EPI raises several issues that bear on whether this Court may or should exercise jurisdiction over this action: (1) whether, generally, an actual controversy exists between the parties; (2) whether the fact that EPI has not registered its copyright in the commercial defeats Telebrand's request for a declaratory judgment on that point; (3) whether Telebrand's allegations regarding unfair competition are sufficient to show that a controversy exists as to those claims; (4) whether settlement discussions have mooted the controversy; and (5) whether this Court should decline to exercise jurisdiction even if a sufficient controversy exists. The Court will consider each in turn.
B. Actual Controversy under the Declaratory Judgment Act
EPI argues that no actual controversy exists between the parties and therefore this Court lacks jurisdiction under the Declaratory Judgment Act, 28 U.S.C. §2201(a). Section 2201 provides that "[i]n a case of actual controversy within its jurisdiction . . . any court of the United States . . . may declare the rights and other legal relations of any interested party seeking such declaration, whether or not further relief is or could be sought." To determine whether the allegations meet the actual controversy requirement of Section 2201(a), the Court must decide "whether the facts alleged, under all the circumstances, show that there is a substantial controversy, between parties having adverse legal interests, of sufficient immediacy and reality to warrant the issuance of a declaratory judgment." MedImmune, Inc. v. Genentech, Inc., 549 U.S. 118, 127 (2007) (quotations omitted).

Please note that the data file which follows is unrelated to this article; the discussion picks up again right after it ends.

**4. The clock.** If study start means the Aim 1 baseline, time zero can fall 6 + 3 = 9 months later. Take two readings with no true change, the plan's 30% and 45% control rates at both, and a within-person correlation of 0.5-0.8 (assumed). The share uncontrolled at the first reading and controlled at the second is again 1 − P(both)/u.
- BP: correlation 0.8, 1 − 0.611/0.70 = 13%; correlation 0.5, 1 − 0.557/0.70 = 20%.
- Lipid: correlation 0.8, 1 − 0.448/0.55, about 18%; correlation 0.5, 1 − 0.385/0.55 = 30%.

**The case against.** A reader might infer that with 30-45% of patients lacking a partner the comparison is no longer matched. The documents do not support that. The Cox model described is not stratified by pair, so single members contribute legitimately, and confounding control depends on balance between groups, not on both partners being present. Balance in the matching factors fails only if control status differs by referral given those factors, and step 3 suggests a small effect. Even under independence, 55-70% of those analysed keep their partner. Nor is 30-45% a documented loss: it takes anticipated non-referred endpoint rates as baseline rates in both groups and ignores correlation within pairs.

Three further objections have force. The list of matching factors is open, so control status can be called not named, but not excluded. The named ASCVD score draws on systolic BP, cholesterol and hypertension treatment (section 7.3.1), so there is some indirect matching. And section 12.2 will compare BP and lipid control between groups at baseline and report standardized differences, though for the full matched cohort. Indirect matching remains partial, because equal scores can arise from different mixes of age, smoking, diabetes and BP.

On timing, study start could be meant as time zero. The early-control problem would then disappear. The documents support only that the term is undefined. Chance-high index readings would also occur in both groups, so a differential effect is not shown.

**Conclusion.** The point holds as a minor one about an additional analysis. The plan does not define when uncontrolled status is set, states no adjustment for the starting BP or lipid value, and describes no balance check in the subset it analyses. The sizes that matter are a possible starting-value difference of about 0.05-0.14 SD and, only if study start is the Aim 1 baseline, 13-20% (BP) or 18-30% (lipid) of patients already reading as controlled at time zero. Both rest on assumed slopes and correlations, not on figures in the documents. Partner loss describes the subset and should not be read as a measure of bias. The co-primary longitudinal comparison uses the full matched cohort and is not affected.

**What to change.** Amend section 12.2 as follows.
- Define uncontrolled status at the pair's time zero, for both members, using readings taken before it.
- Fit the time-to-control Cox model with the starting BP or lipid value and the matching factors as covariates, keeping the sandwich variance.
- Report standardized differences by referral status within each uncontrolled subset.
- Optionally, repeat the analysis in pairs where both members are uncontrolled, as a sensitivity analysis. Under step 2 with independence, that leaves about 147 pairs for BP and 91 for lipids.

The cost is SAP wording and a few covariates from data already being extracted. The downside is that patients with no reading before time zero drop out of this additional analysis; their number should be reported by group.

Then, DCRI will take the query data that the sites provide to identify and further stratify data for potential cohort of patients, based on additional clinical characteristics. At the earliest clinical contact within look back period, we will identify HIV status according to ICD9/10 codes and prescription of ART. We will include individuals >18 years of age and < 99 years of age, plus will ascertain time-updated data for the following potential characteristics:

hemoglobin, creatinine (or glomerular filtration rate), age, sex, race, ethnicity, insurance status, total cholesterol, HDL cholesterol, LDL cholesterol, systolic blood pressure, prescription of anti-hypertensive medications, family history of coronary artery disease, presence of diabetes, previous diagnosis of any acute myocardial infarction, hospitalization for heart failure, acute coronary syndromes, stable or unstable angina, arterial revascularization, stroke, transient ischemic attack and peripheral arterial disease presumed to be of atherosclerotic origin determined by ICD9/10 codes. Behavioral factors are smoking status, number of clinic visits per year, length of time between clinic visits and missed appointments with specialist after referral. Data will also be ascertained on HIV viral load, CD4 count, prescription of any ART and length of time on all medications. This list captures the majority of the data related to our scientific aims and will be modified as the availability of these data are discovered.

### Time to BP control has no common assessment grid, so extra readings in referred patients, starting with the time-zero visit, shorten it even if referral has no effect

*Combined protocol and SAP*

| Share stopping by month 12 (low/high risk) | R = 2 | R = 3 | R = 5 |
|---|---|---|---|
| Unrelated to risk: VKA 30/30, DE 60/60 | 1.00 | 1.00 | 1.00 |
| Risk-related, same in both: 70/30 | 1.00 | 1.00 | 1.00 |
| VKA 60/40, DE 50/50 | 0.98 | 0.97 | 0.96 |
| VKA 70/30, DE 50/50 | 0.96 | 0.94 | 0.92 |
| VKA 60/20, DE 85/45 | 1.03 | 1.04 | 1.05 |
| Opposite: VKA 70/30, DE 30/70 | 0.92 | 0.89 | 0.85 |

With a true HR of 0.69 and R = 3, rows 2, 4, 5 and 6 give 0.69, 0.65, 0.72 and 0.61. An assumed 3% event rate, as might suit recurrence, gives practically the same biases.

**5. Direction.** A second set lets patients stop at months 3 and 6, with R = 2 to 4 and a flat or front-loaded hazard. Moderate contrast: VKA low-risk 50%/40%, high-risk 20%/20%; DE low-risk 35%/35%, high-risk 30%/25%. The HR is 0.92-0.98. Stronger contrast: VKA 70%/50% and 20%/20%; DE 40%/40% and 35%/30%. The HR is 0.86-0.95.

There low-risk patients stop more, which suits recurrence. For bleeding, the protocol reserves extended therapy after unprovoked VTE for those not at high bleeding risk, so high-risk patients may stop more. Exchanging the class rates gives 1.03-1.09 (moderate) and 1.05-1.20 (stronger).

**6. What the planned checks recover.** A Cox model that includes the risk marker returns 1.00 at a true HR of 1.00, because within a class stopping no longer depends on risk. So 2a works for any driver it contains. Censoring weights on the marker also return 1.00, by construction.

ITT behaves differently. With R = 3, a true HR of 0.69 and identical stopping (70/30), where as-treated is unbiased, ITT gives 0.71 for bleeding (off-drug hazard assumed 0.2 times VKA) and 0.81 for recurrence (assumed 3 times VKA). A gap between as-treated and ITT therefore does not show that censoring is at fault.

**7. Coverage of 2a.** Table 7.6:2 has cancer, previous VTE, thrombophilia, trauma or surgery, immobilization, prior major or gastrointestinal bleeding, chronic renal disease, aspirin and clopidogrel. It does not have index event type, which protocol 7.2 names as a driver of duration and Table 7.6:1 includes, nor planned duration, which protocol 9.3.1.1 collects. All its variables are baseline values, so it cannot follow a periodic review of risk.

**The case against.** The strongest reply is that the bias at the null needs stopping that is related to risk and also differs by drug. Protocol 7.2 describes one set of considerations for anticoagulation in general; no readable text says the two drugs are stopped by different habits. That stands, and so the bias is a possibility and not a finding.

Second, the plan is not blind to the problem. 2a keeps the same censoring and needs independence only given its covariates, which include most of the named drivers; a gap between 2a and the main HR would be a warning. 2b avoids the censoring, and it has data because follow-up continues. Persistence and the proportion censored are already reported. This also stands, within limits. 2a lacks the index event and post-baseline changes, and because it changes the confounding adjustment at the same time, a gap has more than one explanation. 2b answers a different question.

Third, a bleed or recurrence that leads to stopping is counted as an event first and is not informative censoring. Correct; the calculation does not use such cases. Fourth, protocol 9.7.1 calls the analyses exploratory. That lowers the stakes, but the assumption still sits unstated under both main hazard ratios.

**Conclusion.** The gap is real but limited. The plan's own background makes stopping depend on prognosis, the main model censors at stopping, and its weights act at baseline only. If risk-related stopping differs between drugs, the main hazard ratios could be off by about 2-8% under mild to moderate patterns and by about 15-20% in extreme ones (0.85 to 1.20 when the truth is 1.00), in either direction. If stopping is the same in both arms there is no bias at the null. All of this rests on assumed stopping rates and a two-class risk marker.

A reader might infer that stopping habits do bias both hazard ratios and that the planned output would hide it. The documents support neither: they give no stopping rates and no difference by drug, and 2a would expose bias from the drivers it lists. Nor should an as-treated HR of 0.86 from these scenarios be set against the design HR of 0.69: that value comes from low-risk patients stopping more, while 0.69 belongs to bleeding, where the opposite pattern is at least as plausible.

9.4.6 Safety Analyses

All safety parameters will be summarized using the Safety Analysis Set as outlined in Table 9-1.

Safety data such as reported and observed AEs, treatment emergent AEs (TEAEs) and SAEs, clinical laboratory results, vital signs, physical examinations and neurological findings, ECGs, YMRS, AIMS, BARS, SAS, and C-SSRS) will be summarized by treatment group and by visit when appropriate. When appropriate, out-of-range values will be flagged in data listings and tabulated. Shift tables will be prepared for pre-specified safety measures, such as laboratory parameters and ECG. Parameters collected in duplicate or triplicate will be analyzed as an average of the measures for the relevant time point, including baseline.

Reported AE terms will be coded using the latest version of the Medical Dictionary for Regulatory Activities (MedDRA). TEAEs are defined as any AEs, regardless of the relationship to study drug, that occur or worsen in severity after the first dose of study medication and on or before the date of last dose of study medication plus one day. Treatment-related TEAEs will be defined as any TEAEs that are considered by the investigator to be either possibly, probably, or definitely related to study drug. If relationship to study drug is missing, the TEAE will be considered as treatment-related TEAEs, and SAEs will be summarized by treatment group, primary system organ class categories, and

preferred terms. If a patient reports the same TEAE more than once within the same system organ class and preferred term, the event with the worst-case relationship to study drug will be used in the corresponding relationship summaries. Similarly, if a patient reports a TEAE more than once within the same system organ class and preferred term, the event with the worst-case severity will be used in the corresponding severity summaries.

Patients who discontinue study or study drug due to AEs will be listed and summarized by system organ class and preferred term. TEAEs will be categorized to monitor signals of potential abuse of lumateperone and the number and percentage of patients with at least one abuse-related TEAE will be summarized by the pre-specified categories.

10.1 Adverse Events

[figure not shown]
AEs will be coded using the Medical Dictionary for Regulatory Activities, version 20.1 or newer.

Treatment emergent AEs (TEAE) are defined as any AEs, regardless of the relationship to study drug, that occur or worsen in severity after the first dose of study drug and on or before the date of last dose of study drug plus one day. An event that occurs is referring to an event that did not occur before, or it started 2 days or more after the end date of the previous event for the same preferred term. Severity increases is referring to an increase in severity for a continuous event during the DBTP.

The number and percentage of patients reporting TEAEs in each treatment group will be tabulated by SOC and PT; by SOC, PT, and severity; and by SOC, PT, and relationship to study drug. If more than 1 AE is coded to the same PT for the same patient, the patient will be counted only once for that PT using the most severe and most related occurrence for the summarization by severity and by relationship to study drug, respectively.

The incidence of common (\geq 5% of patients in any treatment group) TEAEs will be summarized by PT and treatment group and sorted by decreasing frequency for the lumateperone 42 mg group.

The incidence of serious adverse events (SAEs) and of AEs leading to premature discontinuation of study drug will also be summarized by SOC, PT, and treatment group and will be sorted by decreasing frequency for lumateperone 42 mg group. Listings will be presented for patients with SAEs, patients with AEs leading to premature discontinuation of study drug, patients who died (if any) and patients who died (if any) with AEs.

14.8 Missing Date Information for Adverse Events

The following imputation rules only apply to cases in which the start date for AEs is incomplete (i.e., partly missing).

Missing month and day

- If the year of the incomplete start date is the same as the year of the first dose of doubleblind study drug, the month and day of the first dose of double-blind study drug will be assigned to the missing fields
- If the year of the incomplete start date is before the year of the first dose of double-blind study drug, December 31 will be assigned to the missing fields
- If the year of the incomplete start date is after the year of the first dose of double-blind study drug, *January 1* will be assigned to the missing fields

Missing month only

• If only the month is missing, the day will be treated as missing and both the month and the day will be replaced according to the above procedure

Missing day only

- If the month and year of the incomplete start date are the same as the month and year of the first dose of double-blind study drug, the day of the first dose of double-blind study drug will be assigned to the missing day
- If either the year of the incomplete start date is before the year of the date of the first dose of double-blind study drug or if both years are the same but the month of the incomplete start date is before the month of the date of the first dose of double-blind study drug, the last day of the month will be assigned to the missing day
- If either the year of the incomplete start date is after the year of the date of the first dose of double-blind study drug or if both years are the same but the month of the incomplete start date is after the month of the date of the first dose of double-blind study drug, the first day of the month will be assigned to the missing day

The facts alleged, taken in sum, show the existence of an actual
controversy. The parties have adverse legal interests because they
have potentially conflicting claims to certain, articulated
intellectual properties. The controversy is substantial because it
affects the business of both parties and their respective abilities to
sell their products. And the controversy is of sufficient immediacy
and reality because the events that could result in Telebrands
incurring liability -- the broadcast of the possibly infringing
commercial and the sale of the potentially infringing products -- have
already occurred and indeed, continue to occur. See, e.g., Sea Tow
Services Intern., Inc. v. Pontin, 472 F. Supp. 2d 349, 357 (E.D.N.Y.
2007) (finding actual controversy exists where alleged infringement
already occurred); see alsoPrasco, LLC v. Medicis
Pharmaceutical Corp., 537 F.3d 1329, 1336 (Fed. Cir. 2008) (holding
that "whether there has been potentially infringing activity or
meaningful preparation to conduct potentially infringing activity" is
one important factor in determining whether actual controversy
exists). And, the dispute ...